Debt Ratios for Residential Financing
The ratio of debt to income is a formula lenders use to calculate how much of your income can be used for your monthly mortgage payment after all your other recurring debts are fulfilled.
Understanding your qualifying ratio
Most underwriting for conventional mortgages requires a qualifying ratio of 28/36. An FHA loan will usually allow for a higher debt load, reflected in a higher (29/41) qualifying ratio.
The first number in a qualifying ratio is the maximum amount (as a percentage) of your gross monthly income that can be applied to housing costs (including mortgage principal and interest, PMI, homeowner's insurance, property tax, and homeowners' association dues).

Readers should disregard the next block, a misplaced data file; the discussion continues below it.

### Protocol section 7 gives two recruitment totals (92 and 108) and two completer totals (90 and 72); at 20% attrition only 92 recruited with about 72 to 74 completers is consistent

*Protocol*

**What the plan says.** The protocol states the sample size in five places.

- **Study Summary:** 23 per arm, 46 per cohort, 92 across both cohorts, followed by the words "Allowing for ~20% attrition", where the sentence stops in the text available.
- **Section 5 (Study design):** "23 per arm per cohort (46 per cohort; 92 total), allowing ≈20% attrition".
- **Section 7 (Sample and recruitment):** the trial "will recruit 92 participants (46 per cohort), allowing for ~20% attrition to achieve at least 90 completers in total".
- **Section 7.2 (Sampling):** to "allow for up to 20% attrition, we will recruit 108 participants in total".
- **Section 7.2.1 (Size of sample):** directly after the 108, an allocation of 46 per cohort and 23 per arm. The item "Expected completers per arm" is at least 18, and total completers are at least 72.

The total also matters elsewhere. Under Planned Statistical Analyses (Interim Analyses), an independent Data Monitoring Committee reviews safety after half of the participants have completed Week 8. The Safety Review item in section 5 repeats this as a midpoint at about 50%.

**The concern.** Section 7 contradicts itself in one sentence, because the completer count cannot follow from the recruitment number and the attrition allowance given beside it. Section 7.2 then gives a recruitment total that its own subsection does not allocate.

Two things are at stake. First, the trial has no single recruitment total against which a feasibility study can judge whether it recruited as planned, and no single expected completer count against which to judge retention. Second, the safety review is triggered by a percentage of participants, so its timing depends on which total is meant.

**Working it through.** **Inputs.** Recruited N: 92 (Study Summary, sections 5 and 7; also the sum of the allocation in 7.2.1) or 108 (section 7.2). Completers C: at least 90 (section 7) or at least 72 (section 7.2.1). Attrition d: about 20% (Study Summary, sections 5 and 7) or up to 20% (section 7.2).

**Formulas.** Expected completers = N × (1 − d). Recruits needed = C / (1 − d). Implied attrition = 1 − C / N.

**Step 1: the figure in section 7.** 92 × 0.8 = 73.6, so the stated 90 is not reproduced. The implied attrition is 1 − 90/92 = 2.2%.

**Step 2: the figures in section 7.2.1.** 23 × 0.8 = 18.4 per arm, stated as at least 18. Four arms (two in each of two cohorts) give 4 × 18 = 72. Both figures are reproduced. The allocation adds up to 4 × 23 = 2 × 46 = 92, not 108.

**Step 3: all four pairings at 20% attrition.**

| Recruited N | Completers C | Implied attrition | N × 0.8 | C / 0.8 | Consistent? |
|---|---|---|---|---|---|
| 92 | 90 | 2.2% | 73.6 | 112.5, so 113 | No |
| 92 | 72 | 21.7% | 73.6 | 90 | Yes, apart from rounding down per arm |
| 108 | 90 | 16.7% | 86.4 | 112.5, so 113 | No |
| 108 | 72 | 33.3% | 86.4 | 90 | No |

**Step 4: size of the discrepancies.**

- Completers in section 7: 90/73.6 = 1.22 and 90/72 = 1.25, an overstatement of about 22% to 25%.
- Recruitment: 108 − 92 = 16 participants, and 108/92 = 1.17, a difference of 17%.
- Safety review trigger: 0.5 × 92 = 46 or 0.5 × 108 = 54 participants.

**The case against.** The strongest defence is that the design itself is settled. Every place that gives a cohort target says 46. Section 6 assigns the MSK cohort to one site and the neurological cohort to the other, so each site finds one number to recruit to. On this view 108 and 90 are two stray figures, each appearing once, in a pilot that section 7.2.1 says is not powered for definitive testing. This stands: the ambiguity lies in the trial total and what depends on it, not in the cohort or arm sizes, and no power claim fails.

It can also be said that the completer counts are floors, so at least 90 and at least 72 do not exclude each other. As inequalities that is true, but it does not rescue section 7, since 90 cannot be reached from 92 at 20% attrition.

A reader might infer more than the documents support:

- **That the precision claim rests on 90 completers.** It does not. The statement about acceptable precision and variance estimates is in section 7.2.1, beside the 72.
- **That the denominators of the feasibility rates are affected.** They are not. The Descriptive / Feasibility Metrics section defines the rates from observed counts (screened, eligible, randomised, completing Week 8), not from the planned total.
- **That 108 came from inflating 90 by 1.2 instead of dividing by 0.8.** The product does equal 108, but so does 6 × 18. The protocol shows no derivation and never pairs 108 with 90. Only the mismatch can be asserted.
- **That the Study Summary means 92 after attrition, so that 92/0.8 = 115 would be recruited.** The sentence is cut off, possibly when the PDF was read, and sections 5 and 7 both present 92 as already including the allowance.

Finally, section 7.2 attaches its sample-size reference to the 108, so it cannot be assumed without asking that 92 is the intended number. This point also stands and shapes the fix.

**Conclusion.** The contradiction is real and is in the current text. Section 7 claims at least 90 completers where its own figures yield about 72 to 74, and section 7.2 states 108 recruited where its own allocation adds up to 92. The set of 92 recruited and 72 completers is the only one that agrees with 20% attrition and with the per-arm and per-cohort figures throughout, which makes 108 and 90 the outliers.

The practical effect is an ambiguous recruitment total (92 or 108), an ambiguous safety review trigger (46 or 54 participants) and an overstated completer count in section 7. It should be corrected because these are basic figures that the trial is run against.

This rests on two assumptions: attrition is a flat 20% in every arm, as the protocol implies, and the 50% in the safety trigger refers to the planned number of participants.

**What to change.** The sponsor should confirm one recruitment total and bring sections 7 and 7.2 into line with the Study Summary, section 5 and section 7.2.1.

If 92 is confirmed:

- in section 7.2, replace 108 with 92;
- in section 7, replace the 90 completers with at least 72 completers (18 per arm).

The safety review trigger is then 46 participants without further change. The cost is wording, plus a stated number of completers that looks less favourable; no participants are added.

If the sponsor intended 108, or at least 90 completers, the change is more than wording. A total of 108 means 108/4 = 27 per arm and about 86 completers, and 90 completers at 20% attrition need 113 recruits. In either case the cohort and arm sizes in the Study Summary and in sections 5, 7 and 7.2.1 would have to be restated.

The second number in the ratio is what percent of your gross income every month that can be spent on housing expenses and recurring debt together. For purposes of this ratio, debt includes credit card payments, car loans, child support, and the like.
A 28/36 qualifying ratio
- Gross monthly income of $4,500 x .28 = $1,260 can be applied to housing
- Gross monthly income of $4,500 x .36 = $1,620 can be applied to recurring debt plus housing expenses
With a 29/41 (FHA) qualifying ratio
- Gross monthly income of $4,500 x .29 = $1,305 can be applied to housing
- Gross monthly income of $4,500 x .41 = $1,845 can be applied to recurring debt plus housing expenses
If you'd like to run your own numbers, use this Loan Qualification Calculator.
Don't forget these ratios are only guidelines. We'd be thrilled to go over pre-qualification to help you determine how large a mortgage loan you can afford.
Savers Home Loans can walk you through the pitfalls of getting a mortgage. Call us at (800) 974-0509.